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Thrift shop woks are great for slump and humps, handles removed.

Great glazing vessels also.

Thicker clay.

Hump allows the footring to be added at right time.

As in another post, may have to accentvthe curve toget wshat you want after glazing

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Polyester/lycra material is great for a slump mold, I usually use a square wooden box even for a round one when I make them. Let them get slightly leather hard then add in the foot rings. finish on the wheel.

I also use a large plaster bat that I made years ago. I often will join a thrown foot ring onto the slab, after I have thrown on foot rings. Works well for a bird bath or for serving platters/fruit bowls.

 

best,

Pres

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22 inches might be ok for your slab roller, what about putting it into the kiln?   is there room for your fingers to lower it into a top loader if that is what you have?

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Thank you all.  Neil is (unsurprisingly) right -- my plan leaves me with a shallow bowl, not a platter, which I arrived at in order to try to solve some problems, but which has its own problems, and in any case is not really what I want.  So back to the drawing board.  I am pretty attached to the hump mold part of the plan, which has two big problems:

1) I want the platter to be able to dry at least to leather hard on the mold, so it doesn't deform.  But it will shrink, and the mold won't.  I'm thinking I might be able to finesse this by making the mold support just the flat part of the platter, and letting the rim just hang over, or maybe I can find a length of soft foam or some such.  

2) Construction of the mold.  Probably my best bet is to throw it on the wheel (I do have a 22 inch medex bat, purchased with this in mind), then use the bisqued form as my mold.  

Other details: Yes, I am using stoneware, but I should probably pay more attention to the precise variety -- as I said, I've been using whatever has dried out too much to easily throw on the wheel.  And I will go a little thicker.  A waster slab for the glaze firing is so obvious I can't believe I didn't think of it (thank you); of course I don't have a 22 inch waster slab lying around...  but will make one.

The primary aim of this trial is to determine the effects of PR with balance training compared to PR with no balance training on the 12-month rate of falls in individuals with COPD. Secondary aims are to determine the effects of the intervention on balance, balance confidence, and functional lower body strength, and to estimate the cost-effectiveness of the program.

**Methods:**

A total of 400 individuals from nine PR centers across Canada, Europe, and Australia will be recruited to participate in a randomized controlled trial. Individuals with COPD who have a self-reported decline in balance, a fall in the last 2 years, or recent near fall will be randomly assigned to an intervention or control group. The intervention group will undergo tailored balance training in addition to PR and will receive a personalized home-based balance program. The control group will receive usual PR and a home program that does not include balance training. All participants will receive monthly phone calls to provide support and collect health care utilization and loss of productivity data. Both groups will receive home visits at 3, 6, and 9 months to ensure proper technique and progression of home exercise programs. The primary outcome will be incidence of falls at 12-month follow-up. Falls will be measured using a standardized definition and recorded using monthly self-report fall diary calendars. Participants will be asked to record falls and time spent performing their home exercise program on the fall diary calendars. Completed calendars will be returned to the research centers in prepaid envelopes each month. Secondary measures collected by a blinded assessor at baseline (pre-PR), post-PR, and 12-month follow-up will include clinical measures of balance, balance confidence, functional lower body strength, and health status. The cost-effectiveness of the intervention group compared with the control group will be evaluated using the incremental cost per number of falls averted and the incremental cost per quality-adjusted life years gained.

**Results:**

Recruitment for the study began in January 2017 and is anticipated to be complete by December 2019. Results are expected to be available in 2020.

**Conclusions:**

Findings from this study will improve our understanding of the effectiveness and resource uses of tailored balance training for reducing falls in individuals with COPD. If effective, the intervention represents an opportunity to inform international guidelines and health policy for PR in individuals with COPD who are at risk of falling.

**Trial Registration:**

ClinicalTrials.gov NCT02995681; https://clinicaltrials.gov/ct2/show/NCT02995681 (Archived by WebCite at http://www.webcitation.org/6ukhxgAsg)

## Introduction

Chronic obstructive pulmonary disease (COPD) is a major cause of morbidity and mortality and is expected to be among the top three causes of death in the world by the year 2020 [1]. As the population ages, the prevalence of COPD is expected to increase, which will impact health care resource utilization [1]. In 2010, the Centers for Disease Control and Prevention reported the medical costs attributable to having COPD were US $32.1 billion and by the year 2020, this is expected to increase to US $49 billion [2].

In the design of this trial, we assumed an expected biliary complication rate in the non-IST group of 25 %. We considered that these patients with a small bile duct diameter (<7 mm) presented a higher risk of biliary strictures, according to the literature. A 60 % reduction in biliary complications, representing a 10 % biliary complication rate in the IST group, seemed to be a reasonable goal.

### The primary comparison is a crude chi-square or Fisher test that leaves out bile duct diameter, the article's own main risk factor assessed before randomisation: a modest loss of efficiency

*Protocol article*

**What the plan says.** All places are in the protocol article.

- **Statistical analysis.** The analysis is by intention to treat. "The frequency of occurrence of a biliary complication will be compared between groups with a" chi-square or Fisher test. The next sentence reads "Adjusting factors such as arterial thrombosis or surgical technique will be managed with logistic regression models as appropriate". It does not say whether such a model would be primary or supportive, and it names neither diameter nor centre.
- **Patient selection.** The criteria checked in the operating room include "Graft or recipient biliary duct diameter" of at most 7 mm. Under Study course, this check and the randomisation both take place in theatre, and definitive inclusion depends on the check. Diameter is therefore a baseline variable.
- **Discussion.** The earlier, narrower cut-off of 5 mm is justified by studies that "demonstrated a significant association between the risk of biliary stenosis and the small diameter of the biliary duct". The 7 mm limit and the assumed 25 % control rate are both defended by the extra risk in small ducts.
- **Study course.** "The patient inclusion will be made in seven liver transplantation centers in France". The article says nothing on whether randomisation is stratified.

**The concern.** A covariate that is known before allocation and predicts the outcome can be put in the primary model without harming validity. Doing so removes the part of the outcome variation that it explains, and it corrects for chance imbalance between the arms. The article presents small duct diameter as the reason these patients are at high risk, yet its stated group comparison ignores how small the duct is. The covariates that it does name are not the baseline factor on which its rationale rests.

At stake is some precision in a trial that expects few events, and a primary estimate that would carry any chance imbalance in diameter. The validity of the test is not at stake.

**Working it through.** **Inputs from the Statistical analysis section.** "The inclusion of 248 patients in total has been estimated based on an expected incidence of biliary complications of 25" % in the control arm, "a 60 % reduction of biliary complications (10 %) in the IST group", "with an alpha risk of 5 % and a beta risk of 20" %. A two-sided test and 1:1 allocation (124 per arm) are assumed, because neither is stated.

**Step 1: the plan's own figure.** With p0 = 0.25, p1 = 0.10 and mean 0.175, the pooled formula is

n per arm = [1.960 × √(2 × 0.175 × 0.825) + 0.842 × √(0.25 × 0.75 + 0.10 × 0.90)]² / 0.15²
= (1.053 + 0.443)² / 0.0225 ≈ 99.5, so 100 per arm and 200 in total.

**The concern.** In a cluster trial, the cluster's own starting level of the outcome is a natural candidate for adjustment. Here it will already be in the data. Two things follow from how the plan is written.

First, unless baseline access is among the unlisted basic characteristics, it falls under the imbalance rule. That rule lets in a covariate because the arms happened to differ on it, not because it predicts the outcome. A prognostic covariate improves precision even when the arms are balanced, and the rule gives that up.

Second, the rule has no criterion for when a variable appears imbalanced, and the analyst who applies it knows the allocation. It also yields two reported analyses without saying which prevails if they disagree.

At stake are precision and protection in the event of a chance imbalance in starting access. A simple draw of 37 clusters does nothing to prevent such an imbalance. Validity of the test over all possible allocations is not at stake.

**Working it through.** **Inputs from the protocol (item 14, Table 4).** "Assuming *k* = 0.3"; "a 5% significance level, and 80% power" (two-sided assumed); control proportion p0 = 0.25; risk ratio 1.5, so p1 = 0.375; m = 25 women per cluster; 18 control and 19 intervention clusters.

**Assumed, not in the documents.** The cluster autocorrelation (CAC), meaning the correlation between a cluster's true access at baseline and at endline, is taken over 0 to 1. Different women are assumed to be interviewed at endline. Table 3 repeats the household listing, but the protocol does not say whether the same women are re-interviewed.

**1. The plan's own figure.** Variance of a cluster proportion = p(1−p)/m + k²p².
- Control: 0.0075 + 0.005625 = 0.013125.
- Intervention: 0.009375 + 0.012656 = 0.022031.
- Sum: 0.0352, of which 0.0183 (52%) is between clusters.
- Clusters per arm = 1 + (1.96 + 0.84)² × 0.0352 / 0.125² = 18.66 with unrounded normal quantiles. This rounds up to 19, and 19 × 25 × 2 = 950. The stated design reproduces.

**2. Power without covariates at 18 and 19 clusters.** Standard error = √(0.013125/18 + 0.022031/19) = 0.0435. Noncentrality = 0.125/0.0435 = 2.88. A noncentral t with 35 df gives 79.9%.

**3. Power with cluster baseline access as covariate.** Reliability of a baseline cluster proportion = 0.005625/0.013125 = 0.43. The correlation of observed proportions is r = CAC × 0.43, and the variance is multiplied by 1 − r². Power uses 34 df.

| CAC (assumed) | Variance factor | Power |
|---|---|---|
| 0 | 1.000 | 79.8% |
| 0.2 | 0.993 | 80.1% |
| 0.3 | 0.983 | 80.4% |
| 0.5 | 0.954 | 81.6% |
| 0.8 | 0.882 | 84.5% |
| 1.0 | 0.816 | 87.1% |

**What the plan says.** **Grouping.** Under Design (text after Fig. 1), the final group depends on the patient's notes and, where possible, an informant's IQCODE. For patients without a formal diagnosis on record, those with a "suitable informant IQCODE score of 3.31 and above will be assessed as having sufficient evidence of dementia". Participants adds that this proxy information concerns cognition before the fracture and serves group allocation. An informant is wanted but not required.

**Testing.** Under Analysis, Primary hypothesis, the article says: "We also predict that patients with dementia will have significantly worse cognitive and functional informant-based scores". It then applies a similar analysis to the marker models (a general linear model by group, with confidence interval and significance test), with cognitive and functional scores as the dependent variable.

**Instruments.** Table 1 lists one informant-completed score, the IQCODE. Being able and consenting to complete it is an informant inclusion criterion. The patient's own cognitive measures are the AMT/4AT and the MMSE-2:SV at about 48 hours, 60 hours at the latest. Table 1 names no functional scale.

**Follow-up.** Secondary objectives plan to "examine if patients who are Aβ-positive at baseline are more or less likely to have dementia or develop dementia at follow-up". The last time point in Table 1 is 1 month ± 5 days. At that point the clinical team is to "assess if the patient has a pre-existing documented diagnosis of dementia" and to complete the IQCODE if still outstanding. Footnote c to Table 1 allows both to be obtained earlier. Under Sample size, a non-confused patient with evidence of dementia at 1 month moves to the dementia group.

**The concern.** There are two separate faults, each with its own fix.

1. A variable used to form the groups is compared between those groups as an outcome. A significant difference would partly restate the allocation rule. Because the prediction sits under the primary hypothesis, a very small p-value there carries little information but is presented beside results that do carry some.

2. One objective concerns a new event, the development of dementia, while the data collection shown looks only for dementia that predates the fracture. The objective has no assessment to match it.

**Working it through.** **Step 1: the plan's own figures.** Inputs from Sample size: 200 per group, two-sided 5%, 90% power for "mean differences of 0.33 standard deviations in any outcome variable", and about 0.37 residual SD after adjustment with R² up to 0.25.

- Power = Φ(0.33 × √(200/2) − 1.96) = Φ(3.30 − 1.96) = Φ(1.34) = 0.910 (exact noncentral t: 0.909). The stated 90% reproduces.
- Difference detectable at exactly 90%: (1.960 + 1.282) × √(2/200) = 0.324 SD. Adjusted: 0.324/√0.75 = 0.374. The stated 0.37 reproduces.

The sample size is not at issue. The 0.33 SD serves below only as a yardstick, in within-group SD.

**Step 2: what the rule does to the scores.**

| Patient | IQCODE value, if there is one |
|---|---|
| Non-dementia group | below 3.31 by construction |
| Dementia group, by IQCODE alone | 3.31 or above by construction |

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5 minutes ago, oldlady said:

22 inches might be ok for your slab roller, what about putting it into the kiln?   is there room for your fingers to lower it into a top loader if that is what you have?

Thanks, there is!  I bought my kiln from Neil a few years back (which I highly recommend, for anyone in the market), and part of his excellent advice was to go wide instead of deep -- easier on the back.  

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46 minutes ago, algebraist said:

Thank you all.  Neil is (unsurprisingly) right -- my plan leaves me with a shallow bowl, not a platter, which I arrived at in order to try to solve some problems, but which has its own problems, and in any case is not really what I want.  So back to the drawing board.  I am pretty attached to the hump mold part of the plan, which has two big problems:

1) I want the platter to be able to dry at least to leather hard on the mold, so it doesn't deform.  But it will shrink, and the mold won't.  I'm thinking I might be able to finesse this by making the mold support just the flat part of the platter, and letting the rim just hang over, or maybe I can find a length of soft foam or some such.  

2) Construction of the mold.  Probably my best bet is to throw it on the wheel (I do have a 22 inch medex bat, purchased with this in mind), then use the bisqued form as my mold.  

Other details: Yes, I am using stoneware, but I should probably pay more attention to the precise variety -- as I said, I've been using whatever has dried out too much to easily throw on the wheel.  And I will go a little thicker.  A waster slab for the glaze firing is so obvious I can't believe I didn't think of it (thank you); of course I don't have a 22 inch waster slab lying around...  but will make one.  

Speaking from experience (more than one time) leaving the platter on the mold, whether plaster or bisque, can be a problem.  The piece can crack. 

Roberta

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I've made platter rim molds/forms, thrown then bisque fired. Rim on a batt or board, slab flipped on without picking it up. The oval one is a bit sloppy, should have a slight indent where the wall meets the tabletop if no foot is added. If adding a foot it's fine as is. They can be put on the wheel to compress and add some throwing lines. If you want a foot then place a circle of upholstery foam to cover the entire base, excluding the wall and rim, then flip it upside down and add your foot/feet. You can throw a circular rim then shape it to oval when it's stiffened up a bit too or cut and join to make a square etc. The rim will dry faster than the base so keep it covered while the base catches up.